Sunday, December 23, 2007

Life lessons from White Christmas

White Christmas is a classic. It can't help it. It has Bing Crosby singing, Danny Kaye mugging for the camera, Rosemary Clooney's temper outbursts and "choreography".

Basically its a romance and a comedy and a musical and a Christmas movie all in one, you can enjoy it for whichever or all of those if you wish. Our eleven year old watches it over and over, all year long, Christmas being a sidebar to the whole movie's plot.

Honour is a great theme of this movie. Honouring soldiers, or being honourable in our behaviour. Oh, and honouring those we hold debts too as well, Danny Kaye would remind us!

I don't know what else to say here. Maybe there is no life lesson here, just a reminder of what following some things that we already know may look like if we try.

Merry Christmas everyone!!!

Saturday, December 22, 2007

Life lessons from Edward Scissorhands

Edward Scissorhands. It sounds like a horror movie, and in some senses it is pretty horrific. It shows the pressures to conform and their terrible effects. Visually it is an intriguing piece of art.

Edward Scissorhands shows that the perfect suburban life is not always the perfect suburban life. It shows what one woman in her naivete is able to do with one poor outcast. It shows how we as humans have an idea of how we are to be but how we often sell out. Similar to Its a Wonderful Life I suppose, but George Bailey sells out his own dreams to help others realize his own. In Ed.Sc. the pressure on Edward is to see a "doctor who could likely help him".

The most remarkable about the movie as art to me is the contrast between Edward's personality and his physical appearance. When matched up with the physical appearance of suburban life, in all its pastel "beauty", Edward's pale, punk appearance with metal hands that keep people at arms length and then some offers a stark reminder that you can't judge a book by its cover.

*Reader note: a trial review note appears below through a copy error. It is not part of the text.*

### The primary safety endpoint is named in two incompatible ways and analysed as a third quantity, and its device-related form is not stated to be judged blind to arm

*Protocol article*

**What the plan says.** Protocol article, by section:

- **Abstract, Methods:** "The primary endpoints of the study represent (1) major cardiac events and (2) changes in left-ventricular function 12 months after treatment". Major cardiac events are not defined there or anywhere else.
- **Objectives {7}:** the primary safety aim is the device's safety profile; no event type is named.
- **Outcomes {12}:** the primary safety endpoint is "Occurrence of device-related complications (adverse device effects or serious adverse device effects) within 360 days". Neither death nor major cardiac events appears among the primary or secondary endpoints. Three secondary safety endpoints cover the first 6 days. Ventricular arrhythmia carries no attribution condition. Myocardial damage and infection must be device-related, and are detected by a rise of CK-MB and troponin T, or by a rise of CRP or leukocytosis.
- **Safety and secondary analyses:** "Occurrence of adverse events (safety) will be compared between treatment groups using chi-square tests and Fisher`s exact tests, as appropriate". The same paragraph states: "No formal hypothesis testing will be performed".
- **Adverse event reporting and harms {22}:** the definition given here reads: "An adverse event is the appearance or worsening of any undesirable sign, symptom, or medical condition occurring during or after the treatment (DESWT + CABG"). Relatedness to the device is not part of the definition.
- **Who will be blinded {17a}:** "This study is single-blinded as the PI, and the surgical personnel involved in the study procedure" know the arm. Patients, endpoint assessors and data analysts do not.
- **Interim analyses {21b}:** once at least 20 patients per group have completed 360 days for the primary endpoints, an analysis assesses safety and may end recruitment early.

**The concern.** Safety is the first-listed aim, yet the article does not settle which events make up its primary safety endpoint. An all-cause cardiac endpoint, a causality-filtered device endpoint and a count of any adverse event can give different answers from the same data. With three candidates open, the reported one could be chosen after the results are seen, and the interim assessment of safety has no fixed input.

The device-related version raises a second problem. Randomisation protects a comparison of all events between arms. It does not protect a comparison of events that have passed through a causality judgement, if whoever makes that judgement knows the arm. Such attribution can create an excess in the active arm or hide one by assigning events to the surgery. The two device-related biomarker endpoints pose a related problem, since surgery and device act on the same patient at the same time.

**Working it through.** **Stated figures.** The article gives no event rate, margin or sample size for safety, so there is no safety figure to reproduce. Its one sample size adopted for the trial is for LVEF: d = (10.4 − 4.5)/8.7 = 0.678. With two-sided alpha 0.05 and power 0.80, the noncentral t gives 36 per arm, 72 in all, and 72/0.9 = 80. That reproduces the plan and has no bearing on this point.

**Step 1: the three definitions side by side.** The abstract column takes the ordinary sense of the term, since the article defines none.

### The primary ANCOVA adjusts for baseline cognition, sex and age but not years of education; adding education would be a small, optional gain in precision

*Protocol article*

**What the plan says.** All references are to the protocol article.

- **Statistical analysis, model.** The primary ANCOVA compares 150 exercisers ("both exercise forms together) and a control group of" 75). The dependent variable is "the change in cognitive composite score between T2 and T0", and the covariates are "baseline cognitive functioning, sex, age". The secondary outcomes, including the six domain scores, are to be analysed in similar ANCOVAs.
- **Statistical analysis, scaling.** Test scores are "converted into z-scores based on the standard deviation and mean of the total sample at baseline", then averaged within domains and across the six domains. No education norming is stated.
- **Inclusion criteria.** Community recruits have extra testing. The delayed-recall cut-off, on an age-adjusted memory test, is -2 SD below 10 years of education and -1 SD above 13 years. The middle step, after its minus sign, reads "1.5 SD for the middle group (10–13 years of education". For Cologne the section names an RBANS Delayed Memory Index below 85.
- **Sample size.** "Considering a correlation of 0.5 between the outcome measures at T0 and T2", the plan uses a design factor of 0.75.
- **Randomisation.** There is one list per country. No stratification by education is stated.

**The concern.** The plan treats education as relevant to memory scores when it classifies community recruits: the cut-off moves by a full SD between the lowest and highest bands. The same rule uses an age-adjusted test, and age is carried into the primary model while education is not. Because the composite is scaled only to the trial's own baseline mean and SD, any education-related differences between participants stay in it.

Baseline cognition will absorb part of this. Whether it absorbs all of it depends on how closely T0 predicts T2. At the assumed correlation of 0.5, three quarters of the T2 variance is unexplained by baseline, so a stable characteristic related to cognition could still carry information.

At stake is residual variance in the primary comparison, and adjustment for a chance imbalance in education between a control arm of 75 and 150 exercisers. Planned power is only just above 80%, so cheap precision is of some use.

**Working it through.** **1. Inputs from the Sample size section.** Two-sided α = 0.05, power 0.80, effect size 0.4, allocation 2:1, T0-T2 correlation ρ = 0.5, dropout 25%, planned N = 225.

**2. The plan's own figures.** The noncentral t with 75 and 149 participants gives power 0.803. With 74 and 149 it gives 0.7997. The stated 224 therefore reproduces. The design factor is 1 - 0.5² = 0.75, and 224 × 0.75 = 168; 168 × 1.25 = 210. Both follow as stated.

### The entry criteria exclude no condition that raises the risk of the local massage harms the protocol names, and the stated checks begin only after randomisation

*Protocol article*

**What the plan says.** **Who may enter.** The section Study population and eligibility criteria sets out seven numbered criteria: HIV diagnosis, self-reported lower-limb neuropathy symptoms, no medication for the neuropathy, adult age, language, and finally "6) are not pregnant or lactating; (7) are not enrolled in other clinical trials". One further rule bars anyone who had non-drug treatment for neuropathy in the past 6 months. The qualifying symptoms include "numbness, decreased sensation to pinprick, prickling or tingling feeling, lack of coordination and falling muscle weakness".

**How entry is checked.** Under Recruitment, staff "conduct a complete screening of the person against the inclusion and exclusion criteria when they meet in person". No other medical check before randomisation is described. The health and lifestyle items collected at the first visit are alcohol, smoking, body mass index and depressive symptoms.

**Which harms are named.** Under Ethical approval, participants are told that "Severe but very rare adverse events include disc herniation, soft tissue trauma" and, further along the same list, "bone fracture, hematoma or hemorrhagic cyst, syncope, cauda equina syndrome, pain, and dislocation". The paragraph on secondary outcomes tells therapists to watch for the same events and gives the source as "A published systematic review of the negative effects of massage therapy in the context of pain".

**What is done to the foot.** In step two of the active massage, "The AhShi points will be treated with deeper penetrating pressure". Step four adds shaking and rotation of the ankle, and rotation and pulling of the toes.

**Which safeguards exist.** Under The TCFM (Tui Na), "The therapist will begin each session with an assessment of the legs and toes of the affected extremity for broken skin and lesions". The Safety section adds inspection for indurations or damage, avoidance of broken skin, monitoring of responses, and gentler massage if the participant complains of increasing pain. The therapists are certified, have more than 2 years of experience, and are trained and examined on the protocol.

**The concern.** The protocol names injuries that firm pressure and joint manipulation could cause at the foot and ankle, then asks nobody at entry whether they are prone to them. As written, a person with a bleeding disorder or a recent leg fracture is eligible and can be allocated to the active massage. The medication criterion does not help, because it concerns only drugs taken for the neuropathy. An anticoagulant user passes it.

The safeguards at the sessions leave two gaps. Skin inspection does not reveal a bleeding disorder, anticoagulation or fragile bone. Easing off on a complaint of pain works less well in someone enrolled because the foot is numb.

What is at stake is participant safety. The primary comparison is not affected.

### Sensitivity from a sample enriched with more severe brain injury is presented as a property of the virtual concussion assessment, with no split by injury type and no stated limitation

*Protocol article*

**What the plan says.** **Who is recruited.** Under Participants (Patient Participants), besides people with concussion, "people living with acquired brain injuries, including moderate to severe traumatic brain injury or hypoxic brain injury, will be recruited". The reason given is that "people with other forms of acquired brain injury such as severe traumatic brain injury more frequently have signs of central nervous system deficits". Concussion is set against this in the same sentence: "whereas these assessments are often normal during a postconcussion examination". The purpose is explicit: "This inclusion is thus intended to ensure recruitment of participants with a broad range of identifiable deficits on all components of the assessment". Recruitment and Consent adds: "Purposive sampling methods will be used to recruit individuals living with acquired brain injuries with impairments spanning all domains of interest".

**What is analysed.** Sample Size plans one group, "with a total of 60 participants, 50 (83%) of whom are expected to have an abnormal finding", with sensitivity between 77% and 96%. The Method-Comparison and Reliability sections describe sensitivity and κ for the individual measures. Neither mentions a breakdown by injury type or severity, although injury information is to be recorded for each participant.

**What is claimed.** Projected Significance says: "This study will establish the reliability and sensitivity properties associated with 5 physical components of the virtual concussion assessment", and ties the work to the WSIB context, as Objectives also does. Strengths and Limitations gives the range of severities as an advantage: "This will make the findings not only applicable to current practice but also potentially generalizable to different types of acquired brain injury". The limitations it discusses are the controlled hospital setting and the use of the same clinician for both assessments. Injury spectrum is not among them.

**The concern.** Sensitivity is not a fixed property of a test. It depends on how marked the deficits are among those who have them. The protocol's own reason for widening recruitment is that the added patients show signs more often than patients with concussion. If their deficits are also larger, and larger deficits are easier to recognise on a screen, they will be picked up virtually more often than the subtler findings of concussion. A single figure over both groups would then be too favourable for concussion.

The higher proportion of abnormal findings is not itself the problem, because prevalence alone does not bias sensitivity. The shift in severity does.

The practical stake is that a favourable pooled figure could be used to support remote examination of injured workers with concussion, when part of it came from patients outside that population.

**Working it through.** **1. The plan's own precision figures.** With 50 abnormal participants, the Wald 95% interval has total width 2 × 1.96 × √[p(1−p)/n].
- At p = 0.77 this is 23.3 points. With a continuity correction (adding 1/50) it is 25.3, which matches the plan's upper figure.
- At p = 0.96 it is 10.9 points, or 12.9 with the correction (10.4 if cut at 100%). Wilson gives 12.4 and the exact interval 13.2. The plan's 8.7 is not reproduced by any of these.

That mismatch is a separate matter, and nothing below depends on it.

It is easy to find yourself in both camps. Edwardian backwardness, holding back because of fear. Angry because we're not like everyone else. Then again, I'm suburban, I want to be "normal", to blend in, to be socially acceptable. Why? So that people will accept my Jesus? Or, so that people will not notice him???

Tuesday, December 18, 2007

Life Lessons from It’s a Wonderful Movie… oops, I mean , Life.

Does a life of sacrifice matter?

Can you give up your dreams and still have a wonderful life?

Is there more to life than pursuing your own desires?

This is one heart-wrenching, awe-inspiring movie. You can’t help but cheer for George Bailey. You can’t help but want something to go his way once along the way. But it doesn’t. He never wins. He never gets what he wants. He just barely gets the girl, okay, so in this case he really does win. He loves and loses all the way and in the end, he’s standing tall as the biggest winner you could imagine. In fact, and I just went and looked this up… “It’s a Wonderful Life” just last year won the award from the American Film Institute for the most inspiring American movie of all time. I thought “To Kill a Mockingbird” was it, but thankfully, this is number one, and I love “To Kill a Mockingbird”. Not bad for a movie that came out way back in 1946.

This movie has everything good about movies, but, most importantly it has an amazing lead character (have I ever mentioned here that I love James Stewart as an actor, I think when we’re done going through all of AFI’s top whatever list, I’m going to try to convince Sabrina that a James Stewart marathon would be a valuable thing!) When George heads home screaming to the Bedford Falls sign, the car, the savings and loan, and anyone in ear shot, chills run down my spine. One part Jimmy Stewart, one part great moment.

My only complaint with the movie is that the old banker, Potter, never does get his comeuppance. Not officially. When George tells him off, you certainly see him acting out the way you feel watching the movie.

The pain of watching George lose it at home is really sad and hard to take. You have to feel for the whole family who are now suffering the consequences of their husband and father living his life for others. This does not justify the man of the house going off on his own children, but to see such an honourable man turn so, well, I think the only word is “insane”, is painful and sad. It gives me pause as a George Bailey wanna-be.

I’ve also been looking for parallels in the life of George Bailey and the life of Jesus. I’m seeing two people living their lives for others, one a capitalist, the other, the Son of God. Both though, doing things for the poor, those the upper crust of society are ignoring or taking advantage of. They both come to a crisis; George faces death on the bridge, Jesus at the cross, both wondering if there is some other way. Jesus cry for Jerusalem reminds me of poor George heading home from the bank after 8000 dollars goes missing. Likely the one word that stands out to most people who have watched this movie would be the word, “sacrifice”. Sacrifice. Sacrifice. Giving up yourself for another. Sacrifice. Greater love has no man than this! In this, George Bailey is the poor shadow of the rich original in Jesus.